NCAA, SSAC off base

When I was growing up, one of the fixtures on Sunday television was Issues and Answers.

I was reminded of that long-forgotten program -which last aired in 1981 -by the raising of several major issues that could change the faces of both college and high school sports.

Start with the NCAA. Rather than waiting until the all-important issue of college athletes forming unions is settled, college athletics’ governing institution decided to wade in even deeper by proposing colleges can provide their athletes with unlimited meals and snacks.

The proposal must be approved by the Division I board of directors on Thursday. Indications are it will pass.

On the surface, it makes sense. But the existing rule is athletes may be provided three meals a day or a food stipend. Isn’t that enough? It’s pretty obvious that today’s college athletes -other than not receiving a paycheck -are professionals. They’re receiving a free college education. They don’t have to pay for meals. In other words, the “institutions of higher learning” they represent say they are more valuable than the straight-A medical student who must provide their own funding for classes, housing and food.

Those medical students -in order to achieve their career goal -must make a major multi-year commitment. Yet, elite athletes can play one year of college basketball before turning pro and signing a contract for more money than the future physician may ever see.

It’s the system we have created -or we have allowed others to create -while we sit back and watch it happen.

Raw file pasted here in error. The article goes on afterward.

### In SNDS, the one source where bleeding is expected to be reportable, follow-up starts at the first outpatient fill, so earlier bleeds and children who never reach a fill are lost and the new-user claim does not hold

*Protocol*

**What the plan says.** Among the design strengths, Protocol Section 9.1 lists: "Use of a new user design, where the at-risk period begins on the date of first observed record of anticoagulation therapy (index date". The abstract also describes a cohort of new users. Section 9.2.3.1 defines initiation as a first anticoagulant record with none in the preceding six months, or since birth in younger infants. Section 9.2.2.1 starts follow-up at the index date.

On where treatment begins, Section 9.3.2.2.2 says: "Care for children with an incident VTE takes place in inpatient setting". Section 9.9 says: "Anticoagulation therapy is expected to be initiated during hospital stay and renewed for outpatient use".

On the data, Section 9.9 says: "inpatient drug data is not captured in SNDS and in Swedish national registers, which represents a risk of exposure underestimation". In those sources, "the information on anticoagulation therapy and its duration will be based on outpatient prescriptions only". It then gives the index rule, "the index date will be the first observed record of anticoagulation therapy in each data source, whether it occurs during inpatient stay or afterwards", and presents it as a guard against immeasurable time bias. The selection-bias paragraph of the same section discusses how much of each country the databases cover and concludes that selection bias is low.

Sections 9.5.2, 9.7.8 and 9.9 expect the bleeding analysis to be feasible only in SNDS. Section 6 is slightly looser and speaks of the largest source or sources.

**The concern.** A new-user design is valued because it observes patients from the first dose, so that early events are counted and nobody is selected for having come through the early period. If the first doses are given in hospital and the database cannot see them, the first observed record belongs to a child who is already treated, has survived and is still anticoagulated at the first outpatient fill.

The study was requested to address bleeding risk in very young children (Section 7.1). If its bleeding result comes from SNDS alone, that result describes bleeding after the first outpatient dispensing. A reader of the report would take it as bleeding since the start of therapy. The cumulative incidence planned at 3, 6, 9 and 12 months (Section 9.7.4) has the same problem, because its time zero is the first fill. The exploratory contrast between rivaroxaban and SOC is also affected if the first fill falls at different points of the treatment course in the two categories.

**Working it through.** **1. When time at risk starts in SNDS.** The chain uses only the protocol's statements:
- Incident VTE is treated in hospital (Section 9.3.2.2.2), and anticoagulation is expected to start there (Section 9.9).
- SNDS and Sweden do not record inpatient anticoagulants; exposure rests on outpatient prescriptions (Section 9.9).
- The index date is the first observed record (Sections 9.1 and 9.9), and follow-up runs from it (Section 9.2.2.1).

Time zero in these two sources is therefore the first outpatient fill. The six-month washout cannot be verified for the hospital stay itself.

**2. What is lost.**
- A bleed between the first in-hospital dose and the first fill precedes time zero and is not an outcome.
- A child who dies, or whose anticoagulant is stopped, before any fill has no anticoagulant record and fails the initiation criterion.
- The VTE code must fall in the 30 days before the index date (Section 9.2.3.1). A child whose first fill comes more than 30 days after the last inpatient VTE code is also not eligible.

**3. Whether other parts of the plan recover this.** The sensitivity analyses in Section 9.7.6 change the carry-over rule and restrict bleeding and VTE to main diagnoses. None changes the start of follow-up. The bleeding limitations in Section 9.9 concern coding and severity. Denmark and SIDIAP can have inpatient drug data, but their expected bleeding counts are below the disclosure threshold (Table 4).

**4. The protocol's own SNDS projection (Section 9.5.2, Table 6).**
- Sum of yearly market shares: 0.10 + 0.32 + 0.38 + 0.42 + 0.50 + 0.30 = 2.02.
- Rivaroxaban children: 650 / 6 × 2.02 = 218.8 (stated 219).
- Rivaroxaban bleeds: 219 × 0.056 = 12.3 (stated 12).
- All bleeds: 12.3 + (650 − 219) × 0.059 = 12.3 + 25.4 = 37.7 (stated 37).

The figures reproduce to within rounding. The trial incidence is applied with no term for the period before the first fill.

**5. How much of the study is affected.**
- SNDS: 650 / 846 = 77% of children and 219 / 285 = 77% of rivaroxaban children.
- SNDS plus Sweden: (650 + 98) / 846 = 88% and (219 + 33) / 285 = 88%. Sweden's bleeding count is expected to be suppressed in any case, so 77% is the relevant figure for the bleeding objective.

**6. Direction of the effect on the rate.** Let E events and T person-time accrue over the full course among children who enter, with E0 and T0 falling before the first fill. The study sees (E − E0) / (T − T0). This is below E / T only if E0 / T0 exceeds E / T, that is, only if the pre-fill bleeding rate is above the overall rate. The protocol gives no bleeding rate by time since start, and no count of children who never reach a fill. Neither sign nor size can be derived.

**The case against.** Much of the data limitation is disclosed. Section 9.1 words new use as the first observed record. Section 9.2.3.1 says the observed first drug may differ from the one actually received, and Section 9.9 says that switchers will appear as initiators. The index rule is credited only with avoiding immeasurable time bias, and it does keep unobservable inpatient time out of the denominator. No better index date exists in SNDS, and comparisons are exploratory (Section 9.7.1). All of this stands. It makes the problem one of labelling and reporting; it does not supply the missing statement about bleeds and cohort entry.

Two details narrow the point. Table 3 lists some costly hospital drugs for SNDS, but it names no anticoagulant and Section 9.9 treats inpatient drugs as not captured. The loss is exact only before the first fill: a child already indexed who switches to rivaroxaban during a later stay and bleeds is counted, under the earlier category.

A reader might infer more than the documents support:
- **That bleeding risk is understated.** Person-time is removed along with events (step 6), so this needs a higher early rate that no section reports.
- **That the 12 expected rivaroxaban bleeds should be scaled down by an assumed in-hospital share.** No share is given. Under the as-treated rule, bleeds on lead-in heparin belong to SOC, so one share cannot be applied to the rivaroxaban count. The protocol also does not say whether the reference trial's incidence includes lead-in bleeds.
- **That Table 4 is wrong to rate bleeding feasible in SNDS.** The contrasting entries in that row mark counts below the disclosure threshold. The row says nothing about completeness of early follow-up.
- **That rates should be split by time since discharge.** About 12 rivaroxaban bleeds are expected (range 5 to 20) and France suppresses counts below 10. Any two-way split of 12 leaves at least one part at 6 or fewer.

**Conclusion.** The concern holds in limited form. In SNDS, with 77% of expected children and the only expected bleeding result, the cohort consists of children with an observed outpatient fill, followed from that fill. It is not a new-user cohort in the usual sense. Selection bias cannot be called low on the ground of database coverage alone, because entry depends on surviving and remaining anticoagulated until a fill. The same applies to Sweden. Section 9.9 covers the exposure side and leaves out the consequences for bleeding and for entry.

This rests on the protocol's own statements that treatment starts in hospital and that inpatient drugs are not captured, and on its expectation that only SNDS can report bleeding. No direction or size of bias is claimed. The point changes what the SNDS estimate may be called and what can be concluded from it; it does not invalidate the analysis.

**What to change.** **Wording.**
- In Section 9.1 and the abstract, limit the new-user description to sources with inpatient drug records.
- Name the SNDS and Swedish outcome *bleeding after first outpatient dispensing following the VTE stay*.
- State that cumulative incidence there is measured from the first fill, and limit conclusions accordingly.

On the state scene, the members of the board of directors of the West Virginia Secondary School Activities Commission recently approved a proposal that will allow “voluntary” practices for all but one week during the summer for high school athletes.

Before the proposal becomes policy, it must be approved by the state Board of Education. Let’s hope that body soundly rejects it.

West Virginia already allows three weeks of summer practice. Yet, here’s what happens over those three weeks. Virtually every coach at every school wants their athletes at their practice. So if you are a multi-sport athlete, you may have football, basketball and baseball practice all in the same day. And if you don’t show up for one, that coach will question your commitment and make an example of you to your teammates.

I remember shortly after the three-week proposal became policy receiving a phone call from a concerned parent whose child had been told he must be at the practices of all three sports in which he participated. He would come home at night exhausted.

We must remember we are talking about youngsters who likely never will be professional athletes and most of whom won’t receive a college scholarship.

No one loves sports more than do I. But it must be kept in its proper perspective. Let’s hope both the NCAA and the state Board of Education understand that.

Contact Dave Poe at